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the houses of parliament on tuesday. salih khater, who was born in sudan and was living in birmingham, will appear before magistrates tomorrow. three people were injured when the car crashed into security barriers in westminster. —— he -- he hit —— he hit cyclists and pedestrians and a security barrier in westminster. 0ur correspondentjon donnison gave us the latest from westminster. this incident happened tuesday morning atjust about 7:30am at the height of the rush hour. we had a car coming down this road bang in front of the houses of parliament. it then veered off the road into a number of pedestrians and cyclists and then started heading towards some police officers, before crashing into one of those black security barriers behind me. three people were injured. police now say that a 29—year—old manfrom birmingham, salih khater, has been charged. he's been charged on two counts. firstly, attempting to murder members of the public. secondly, attempting to murder police officers. police say they are treating this case as terrorism—related
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on the basis of the methodology, they say, of the iconic location, and the fact that civilians, members of the public and police officers were targeted. salih khater is due to appear at westminster magistrates' court on monday. jon donnison reporting, there, from westminster. a scottish man accused of running a precious metals fraud scheme in the united states has been placed on the fbi's "most wanted" list. 65—year—old james ward is alleged to have offered investors bogus deals involving precious metals. the fbi allege he received more than £300,000. he's been on the run since 2012. the former conservative mp sir peter tapsell has died aged 88. sir peter was "father of the house" when he stood down as mp for louth and horncastle in 2015. he had served continuously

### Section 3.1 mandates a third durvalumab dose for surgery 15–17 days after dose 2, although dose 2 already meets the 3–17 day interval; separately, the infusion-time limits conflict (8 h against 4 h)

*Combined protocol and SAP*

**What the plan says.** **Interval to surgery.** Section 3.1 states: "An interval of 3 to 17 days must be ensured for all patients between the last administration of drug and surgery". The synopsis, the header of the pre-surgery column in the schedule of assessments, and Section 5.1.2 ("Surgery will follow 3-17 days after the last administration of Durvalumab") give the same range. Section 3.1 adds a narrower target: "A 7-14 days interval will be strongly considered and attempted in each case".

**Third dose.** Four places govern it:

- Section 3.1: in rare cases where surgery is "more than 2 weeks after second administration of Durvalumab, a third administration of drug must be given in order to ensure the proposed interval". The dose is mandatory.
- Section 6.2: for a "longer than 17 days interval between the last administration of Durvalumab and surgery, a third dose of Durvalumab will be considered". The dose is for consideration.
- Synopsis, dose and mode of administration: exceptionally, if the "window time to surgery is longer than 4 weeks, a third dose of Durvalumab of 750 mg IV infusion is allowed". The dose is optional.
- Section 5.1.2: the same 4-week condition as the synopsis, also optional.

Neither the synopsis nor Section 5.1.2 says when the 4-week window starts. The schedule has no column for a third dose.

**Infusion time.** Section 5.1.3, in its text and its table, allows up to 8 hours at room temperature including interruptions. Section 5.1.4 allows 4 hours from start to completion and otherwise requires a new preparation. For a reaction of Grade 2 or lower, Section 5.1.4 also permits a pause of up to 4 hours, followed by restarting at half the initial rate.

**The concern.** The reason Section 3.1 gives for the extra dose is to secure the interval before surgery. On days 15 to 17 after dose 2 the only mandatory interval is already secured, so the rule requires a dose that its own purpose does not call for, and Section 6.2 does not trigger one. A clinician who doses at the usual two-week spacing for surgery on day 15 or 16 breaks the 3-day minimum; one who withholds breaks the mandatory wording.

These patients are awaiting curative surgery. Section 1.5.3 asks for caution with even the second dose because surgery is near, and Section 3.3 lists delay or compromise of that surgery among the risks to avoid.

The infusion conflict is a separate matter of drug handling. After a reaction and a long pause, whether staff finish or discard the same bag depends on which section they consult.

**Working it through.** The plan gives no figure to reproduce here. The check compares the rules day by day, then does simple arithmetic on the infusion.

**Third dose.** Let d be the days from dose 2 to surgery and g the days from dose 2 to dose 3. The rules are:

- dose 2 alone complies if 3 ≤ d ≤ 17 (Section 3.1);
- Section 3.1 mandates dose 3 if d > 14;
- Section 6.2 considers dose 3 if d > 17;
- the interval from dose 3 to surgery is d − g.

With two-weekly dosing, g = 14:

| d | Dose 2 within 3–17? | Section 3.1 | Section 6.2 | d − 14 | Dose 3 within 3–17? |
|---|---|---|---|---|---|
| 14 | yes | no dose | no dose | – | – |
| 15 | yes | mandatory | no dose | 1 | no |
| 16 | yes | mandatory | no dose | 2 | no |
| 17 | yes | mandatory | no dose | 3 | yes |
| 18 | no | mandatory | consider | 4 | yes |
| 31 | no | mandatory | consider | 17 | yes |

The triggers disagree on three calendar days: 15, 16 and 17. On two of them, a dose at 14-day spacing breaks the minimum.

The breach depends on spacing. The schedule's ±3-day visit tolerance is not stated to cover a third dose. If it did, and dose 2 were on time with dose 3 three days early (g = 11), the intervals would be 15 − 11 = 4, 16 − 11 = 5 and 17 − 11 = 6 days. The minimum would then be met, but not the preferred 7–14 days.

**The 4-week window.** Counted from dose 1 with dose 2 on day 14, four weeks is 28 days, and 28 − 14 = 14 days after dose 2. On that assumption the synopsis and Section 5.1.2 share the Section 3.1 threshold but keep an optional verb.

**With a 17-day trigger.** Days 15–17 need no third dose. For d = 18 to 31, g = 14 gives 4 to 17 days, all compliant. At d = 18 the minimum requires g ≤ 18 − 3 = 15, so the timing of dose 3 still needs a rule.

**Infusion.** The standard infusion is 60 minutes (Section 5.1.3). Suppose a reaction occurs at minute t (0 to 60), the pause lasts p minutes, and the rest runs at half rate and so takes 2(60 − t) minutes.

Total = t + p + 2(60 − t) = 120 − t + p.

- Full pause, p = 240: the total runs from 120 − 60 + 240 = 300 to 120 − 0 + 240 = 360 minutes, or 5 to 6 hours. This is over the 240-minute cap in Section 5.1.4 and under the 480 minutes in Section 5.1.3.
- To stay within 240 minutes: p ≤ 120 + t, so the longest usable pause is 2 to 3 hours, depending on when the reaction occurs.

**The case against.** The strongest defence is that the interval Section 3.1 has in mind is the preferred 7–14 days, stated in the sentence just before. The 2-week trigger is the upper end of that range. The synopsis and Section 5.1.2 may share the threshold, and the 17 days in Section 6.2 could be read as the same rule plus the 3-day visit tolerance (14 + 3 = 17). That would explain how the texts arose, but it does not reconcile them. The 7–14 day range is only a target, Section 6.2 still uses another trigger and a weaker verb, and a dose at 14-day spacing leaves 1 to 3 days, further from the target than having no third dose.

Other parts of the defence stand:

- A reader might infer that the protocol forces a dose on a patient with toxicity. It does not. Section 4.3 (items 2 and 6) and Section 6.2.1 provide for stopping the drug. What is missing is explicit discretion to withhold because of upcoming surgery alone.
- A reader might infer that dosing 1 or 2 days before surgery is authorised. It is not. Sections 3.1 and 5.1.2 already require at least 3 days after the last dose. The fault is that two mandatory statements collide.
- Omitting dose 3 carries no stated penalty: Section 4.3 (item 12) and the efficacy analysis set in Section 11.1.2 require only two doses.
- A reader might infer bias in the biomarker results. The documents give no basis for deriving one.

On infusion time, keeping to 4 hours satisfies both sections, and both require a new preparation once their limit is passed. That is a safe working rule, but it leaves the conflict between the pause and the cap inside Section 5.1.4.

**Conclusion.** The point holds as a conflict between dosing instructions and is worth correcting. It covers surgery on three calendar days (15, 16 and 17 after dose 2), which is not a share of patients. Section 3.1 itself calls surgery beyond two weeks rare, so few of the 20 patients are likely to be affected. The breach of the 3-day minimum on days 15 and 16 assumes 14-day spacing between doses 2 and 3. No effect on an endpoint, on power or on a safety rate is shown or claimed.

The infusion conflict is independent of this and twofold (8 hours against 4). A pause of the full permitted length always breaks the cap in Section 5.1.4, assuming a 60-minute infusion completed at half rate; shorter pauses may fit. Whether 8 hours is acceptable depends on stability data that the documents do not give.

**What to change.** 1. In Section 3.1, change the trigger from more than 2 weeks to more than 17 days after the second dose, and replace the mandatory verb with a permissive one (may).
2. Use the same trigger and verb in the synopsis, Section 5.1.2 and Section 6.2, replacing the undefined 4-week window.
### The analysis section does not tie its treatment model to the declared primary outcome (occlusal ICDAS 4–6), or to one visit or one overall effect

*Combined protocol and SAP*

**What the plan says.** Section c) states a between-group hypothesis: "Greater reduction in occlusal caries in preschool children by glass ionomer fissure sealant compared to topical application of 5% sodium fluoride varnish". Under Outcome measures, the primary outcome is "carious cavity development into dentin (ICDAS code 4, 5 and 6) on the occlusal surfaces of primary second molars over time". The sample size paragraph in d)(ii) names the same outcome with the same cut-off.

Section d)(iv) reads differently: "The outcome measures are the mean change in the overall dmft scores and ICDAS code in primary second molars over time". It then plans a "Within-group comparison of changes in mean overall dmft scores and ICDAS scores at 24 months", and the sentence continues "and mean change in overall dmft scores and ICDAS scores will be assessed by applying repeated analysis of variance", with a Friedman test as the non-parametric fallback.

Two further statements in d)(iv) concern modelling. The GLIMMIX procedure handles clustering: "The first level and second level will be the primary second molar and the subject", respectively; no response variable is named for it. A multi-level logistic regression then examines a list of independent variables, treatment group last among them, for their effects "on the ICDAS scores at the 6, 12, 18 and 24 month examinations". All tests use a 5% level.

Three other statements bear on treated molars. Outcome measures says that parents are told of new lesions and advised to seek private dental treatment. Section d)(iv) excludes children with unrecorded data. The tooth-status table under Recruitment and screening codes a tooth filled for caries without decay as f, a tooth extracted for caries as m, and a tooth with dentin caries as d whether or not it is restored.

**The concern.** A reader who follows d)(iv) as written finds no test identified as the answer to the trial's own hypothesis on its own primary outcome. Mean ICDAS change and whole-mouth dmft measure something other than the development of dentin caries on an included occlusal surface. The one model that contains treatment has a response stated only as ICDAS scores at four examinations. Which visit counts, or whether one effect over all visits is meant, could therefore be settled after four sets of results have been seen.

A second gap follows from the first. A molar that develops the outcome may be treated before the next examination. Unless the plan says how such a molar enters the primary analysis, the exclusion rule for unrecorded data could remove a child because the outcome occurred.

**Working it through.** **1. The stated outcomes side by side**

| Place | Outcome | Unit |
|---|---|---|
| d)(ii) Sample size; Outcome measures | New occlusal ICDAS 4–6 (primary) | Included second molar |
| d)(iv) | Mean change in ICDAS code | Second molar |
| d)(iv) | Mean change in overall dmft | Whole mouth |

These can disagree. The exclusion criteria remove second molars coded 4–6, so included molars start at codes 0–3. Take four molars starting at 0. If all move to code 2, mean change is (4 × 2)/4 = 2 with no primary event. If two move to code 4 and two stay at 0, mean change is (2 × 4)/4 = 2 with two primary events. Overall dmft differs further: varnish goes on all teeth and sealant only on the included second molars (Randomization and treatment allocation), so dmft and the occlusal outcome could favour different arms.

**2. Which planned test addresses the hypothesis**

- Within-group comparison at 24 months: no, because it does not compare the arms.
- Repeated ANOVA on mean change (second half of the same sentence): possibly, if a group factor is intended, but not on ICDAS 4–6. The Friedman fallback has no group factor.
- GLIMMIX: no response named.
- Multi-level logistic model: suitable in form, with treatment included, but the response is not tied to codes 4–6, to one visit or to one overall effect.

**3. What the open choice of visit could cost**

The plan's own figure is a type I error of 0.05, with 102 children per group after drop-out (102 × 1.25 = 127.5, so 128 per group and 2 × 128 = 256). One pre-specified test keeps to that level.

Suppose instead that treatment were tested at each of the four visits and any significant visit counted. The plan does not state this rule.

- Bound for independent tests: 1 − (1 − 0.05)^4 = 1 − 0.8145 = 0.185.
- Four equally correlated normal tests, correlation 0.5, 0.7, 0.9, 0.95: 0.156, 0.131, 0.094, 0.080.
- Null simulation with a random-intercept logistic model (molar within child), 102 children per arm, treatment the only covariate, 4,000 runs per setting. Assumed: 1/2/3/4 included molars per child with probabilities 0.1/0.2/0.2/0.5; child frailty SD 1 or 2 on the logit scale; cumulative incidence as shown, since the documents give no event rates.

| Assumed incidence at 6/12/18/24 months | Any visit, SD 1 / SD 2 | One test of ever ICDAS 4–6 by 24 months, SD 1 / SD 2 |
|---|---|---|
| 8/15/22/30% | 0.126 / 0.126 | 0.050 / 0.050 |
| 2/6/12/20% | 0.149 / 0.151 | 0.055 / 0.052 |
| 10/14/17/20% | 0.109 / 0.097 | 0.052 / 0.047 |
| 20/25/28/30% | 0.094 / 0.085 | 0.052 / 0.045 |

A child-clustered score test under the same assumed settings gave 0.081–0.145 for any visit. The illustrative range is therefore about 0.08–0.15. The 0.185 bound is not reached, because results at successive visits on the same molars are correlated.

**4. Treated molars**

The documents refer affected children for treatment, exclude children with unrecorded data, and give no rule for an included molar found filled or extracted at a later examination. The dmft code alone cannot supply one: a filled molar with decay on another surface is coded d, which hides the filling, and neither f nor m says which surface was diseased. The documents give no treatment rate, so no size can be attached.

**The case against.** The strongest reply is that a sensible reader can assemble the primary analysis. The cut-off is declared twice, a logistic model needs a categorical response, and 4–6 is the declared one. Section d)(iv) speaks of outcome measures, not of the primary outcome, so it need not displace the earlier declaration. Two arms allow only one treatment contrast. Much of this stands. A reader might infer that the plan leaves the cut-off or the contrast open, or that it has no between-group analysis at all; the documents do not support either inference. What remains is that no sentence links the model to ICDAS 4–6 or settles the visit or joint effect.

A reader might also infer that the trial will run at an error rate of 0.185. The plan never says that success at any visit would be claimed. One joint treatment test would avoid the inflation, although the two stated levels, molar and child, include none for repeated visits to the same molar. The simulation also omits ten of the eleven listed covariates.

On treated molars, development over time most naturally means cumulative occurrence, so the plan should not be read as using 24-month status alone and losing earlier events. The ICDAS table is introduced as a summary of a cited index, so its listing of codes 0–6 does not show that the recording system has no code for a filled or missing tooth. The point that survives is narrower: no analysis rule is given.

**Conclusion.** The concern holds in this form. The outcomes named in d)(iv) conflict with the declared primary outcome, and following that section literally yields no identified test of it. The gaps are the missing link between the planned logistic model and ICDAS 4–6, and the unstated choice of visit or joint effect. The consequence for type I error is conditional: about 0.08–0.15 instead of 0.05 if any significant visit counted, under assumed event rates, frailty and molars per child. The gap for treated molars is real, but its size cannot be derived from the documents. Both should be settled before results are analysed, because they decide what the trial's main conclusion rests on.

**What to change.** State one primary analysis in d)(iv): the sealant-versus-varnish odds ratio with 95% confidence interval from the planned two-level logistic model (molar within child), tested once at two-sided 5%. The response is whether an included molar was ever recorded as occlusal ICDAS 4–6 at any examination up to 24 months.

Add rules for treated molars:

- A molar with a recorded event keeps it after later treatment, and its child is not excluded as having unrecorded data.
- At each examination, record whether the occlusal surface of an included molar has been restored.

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in parliament since 1966, and also spent five years as nottingham west mp before losing his seat in 1964. it's being claimed the nhs knew a type of syringe pump, used to administer drugs to patients in england and wales, was dangerous. the sunday times is reporting that health bosses failed to remove the equipment from use, in a bid to save money. the nhs has confirmed there was a five—year delay in withdrawing the equipment while adequate alternative pumps were introduced. tom burridge reports. the sunday times says up to nine people died because the nhs continued to use a type of syringe pump which was known to be potentially dangerous. the graseby ms26 and the ms16a were used in the nhs for 30 years. the syringe pumps were used to administer drugs into a patient‘s bloodstream over an extended period of time. the two models looked similar, but released drugs at different
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rates, and that sometimes led to confusion and mistakes being made. the government is already investigating whether the equipment could have been withdrawn from use more quickly. now, the sunday times says health bosses decided to phase the pumps out over five years, from 2010 to 2015, partly because of the cost implications of replacing them with modern, safer alternatives. in a statement, nhs improvement said the 2015 five—year deadline was set to ensure there was enough time to source an acceptable alternative device and ensure staff were properly trained. it is thought there are no more of the older—style syringe pumps in use in the nhs today. tom burridge, bbc news. as venezuela's economic problems deepen, the effects are being felt across south america. ecuador has now banned venezuelans from entering
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without a passport, trapping thousands of people trying to flee hardship at home. and in one border town in brazil, residents drove out hundreds of venezuelan migrants following a robbery. bill hayton reports. the town of pacaraima, on brazil's border with venezuela, soldiers on the street protecting hundreds of venezuelan migrants being pushed back over the frontier. it followed a robbery which local people blamed on the new arrivals. in response, they burnt down the migrant shelter. anti—migrant feeling is growing across south america. ecuador the latest to impose restrictions on venezuelans. the sudden announcement left thousands of people stuck at border crossings. translation: we were on the road already when they put out that news, just like that, boom. on wednesday, we left, and all of a sudden, they tell us that today. we would like the ecuadorian